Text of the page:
August 16, 2013 at 9:49 am #17943
I read this recently:
“Consider, by contrast, the passage from Bob Woodward’s The Agenda in which Clinton asks the rhetorical question “You mean to tell me that the success of the economic program and my re-election hinges on the Federal Reserve and a bunch of fucking bond traders?””
In my International Studies class we kept hearing about the power of the capital markets and such. I’m wondering why this happened. Were the no bond vigilantees before the 70’s and 80’s? Didn’t politicians have to placate those markets in the old days?August 19, 2013 at 1:37 pm #17944
Wherever financial markets exist, they constrain government finance. International gold redemption, however, placed a tighter constraint on government monetary inflation and debt financing. The 20th century saw a relaxation of that constraint. After Bretton-Woods was destroyed in 1971, the federal government exercised monetary inflation and debt financing more vigorously and the financial markets reacted more severely.August 31, 2013 at 6:03 pm #17945
I ask because I kept hearing in International Studies class that since the 80’s the financial markets have grown in power and that this was horrible and caused by deregulation. Often they refer to the 50’s/60’s as a golden age where financial markets had less power. Am I right in saying that without this breakdown of the last link to goal the financial markets wouldn’t have had grown to the size it has in the last 30 years?August 31, 2013 at 7:27 pm #17946
The McKinsey Report only goes back to 1990, but it gives an indication of the magnitude of increase in financial markets, 7.2 percent per year, which is much larger than increases in real GDP.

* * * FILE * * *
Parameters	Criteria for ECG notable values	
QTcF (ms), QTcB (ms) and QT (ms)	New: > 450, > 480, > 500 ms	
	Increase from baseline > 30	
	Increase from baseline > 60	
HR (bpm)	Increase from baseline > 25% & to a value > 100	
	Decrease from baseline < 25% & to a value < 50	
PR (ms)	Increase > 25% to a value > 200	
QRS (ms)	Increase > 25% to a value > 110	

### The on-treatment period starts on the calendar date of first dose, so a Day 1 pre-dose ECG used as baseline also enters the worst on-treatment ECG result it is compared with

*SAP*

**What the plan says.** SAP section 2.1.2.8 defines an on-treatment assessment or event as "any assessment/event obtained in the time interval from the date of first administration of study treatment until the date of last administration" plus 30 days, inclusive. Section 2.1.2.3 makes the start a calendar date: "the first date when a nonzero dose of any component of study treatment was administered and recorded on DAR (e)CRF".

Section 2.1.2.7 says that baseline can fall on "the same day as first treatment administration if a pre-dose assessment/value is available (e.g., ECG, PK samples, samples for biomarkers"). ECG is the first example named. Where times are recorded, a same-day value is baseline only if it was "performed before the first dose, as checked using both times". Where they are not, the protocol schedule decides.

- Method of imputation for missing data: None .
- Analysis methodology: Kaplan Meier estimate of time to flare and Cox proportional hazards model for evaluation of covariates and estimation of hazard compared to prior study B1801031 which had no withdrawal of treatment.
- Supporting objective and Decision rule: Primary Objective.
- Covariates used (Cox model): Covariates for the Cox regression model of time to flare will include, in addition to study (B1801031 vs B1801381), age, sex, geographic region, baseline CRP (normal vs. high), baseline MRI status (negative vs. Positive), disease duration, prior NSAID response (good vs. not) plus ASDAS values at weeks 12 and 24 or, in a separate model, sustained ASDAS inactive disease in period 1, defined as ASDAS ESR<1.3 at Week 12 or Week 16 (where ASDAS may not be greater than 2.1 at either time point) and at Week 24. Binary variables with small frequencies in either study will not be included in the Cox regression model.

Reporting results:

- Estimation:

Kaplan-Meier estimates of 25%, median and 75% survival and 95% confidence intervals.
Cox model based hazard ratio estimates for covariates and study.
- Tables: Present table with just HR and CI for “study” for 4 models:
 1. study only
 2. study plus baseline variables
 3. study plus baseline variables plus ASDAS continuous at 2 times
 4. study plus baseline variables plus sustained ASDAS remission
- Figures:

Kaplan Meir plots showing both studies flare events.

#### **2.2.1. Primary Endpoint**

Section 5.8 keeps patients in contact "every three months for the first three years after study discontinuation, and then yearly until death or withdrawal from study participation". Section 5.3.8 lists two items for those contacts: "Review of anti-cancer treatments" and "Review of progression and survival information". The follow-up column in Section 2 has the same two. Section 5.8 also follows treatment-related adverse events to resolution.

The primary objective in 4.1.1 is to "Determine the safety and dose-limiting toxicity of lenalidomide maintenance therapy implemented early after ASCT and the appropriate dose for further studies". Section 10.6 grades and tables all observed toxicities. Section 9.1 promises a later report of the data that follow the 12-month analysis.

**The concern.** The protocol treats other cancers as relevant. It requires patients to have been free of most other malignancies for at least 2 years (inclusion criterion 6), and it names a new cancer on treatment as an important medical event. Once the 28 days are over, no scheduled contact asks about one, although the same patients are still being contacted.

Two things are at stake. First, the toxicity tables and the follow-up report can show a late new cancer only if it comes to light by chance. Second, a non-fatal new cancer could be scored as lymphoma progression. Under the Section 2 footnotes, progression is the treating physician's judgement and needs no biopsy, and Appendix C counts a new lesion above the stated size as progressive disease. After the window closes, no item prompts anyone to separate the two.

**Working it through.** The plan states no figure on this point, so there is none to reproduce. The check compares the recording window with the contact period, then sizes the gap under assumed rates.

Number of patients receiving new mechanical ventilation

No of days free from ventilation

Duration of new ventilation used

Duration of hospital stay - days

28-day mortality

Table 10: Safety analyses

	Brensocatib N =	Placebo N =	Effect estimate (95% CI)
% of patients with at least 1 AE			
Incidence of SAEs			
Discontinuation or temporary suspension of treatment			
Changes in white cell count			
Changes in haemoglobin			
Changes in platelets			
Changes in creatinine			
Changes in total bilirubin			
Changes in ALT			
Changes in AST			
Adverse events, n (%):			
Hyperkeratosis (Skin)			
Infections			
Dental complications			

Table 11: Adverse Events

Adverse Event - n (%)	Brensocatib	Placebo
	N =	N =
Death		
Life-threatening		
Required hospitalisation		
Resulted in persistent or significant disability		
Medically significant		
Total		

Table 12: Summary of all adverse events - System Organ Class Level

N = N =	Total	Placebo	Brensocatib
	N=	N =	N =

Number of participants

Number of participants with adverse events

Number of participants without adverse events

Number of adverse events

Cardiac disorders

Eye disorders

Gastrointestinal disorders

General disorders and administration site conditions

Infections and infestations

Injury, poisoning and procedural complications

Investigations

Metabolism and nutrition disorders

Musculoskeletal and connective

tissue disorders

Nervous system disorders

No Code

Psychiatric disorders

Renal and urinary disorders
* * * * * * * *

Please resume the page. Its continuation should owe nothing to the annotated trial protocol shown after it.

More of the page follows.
But it’s not their size that indicates their “power” vis-a-vis governments. As the report shows, the category of capital markets with the biggest increase is sovereign debt. Since breaking the fetters of gold, governments have used debt and monetary inflation more aggressively. Accordingly, they have made their own finances more dependent on capital markets.September 1, 2013 at 12:10 pm #17947
Ok then I have indeed understood it. This means that if any of my International Studies teachers were honest they would start any discussion of the power of the financial markets by talking about how goverments have empowered these markets by relying on them.
Another related question is that of economic models. In our class we talked about an Asian model(old school mercantilism just with US bonds instead of gold) and a German model(presumably industrial) as well as the Anglo model(heavy emphasis on financial markets. In the case of Asia I know their economic system is due to government policy. However with regards to Germany vs America/Britain is there really any difference and if so what is the cause of it?September 1, 2013 at 4:24 pm #17948
Corporate financing in Germany relies more heavily on banks, i.e., financial intermediaries, while corporate financing in GB and the USA relies more heavily on financial markets, i.e., stocks and bonds. According to the following ECB study, in 2001 bank loans to the corporate sector in the Euro zone were 42.6 percent of GDP while only 18.8 percent of GDP in the USA. Outstanding debt of non-financial corporations was 6.5 percent of GDP in the Euro zone and 71.7 percent of GDP in the USA. Stock capitalization in the Euro zone was 28.9 percent of GDP in the Euro zone and 137.1 percent of GDP in the USA.September 5, 2013 at 1:29 pm #17949
Are we to trace this back to policy structures in Europe vs America?
Or is this merely the reflection of different cultures expressing themselves?September 5, 2013 at 4:32 pm #17950
Some of both. Most of the economics literature discusses German-style banking in terms of the efficiency of capital allocation versus capital markets and, therefore, has little on the causes of the German system. For example:
For more history, here is the volume on German-style banking in a four volume work on the history of banking in different countries:December 5, 2013 at 12:36 pm #17951
I’m writing a project on what the role of Bretton Woods was before and after its breakdown. I want to explain the centrality of monetary issues in international studies through the austrian perspective. So I want to know the effects of monetary systems on political and global issues.